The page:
Dysfunction II: Inappropriate Risk Reactions

In last quarter’s newsletter, we began a discussion on Wisconsin advisor Bert Whitehead’s financial dysfunctions. As you may remember, we looked at seven of them. They were:

  1. Mortgage Aversion.
  2. Inappropriate Risk Reaction: Either fearful or fearless about investments.
  3. Compulsive Spending/Excessive Debt.
  4. Poverty Mentality: Inability to spend money.
  5. Miser Mentality/Obsessive Saver.
  6. Acute Financial Paranoia: Usually accompanied by an all-cash or all-gold portfolio.
  7. Windfall Woes: Usually as a result of lottery winnings, inheritance, divorce settlement, hot stock or other gambling gain.

In the last issue, we examined Mortgage Aversion. In this issue, let’s look at what Mr. Whitehead calls Inappropriate Risk Reaction.

This dysfunction can take two opposite forms. The first is the inability to take any risk at all. Really, this is just a fear of the unknown. It may also be associated with childhood axioms, such as “God punishes greedy people.” As this person’s financial advisor, we might suggest holding common stocks in large well-known companies, such as Pfizer, General Electric or BG&E. When our clients say that they are afraid of the stock market, we can sometimes counter their fear by explaining investment and market risk management and both the time horizon and investment objective of their funds. We have found that if people really understand the risk, they are often less fearful.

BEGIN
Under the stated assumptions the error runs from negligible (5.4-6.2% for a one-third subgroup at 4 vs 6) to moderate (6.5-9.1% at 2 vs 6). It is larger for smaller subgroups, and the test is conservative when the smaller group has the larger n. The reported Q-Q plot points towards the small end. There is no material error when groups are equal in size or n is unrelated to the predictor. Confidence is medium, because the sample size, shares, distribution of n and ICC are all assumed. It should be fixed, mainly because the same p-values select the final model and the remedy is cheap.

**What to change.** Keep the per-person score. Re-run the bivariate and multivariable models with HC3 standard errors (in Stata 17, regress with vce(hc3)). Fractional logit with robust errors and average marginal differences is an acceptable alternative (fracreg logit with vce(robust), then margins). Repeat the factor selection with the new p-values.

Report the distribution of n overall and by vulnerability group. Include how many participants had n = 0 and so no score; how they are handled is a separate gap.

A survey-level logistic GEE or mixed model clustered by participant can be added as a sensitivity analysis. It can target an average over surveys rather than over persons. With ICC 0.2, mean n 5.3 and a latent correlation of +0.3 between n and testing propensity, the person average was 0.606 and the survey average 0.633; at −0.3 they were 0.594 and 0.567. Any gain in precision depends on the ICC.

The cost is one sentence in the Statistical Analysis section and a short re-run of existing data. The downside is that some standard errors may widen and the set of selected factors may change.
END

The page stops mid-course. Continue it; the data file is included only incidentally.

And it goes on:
The opposite form of this dysfunction is fearlessness in circumstances that warrant some fear. One extreme example may be actual gambling that only “looks like” investing, such as day trading. But what about the people who have a huge exposure to loss in their present investment and ignore it? For instance, they may agree to lend money to a friend to buy a fad food franchise. In this case, the risks are enormous: the odds are that fad food popularity will decline because of competition in retail stores and – well, fads by their nature just tend to disappear. Baskin Robbins, the ice cream franchise, for example, was able to compete with Tastee Freeze but not with Ben and Jerry’s, so they lost their market share not to a retail outlet but to Safeway’s frozen food department. Look at the number of ice cream flavors in your store’s freezer section and remember how few were there in Baskin Robbins’ heyday. Sincere desire to help a friend or relative can override sensible risk aversion and adversely affect those who really don’t have the money to risk. As your advisors we can help you assess risk and avoid this dysfunction.

Another example of inappropriate risk reaction is the recent mania for Internet stocks. A dinnertime call from a broker is really quite irresistible, especially when you have just logged on, excited by all that is happening on the Internet. Your excitement is real, the Internet is real, but the stocks are volatile and usually wildly overpriced. We have had just this conversation with many of our clients in the last two years.

Look for more on financial dysfunctions in future issues. What is your favorite? Do you have friends or relatives suffering from them? Send them to us. We can help.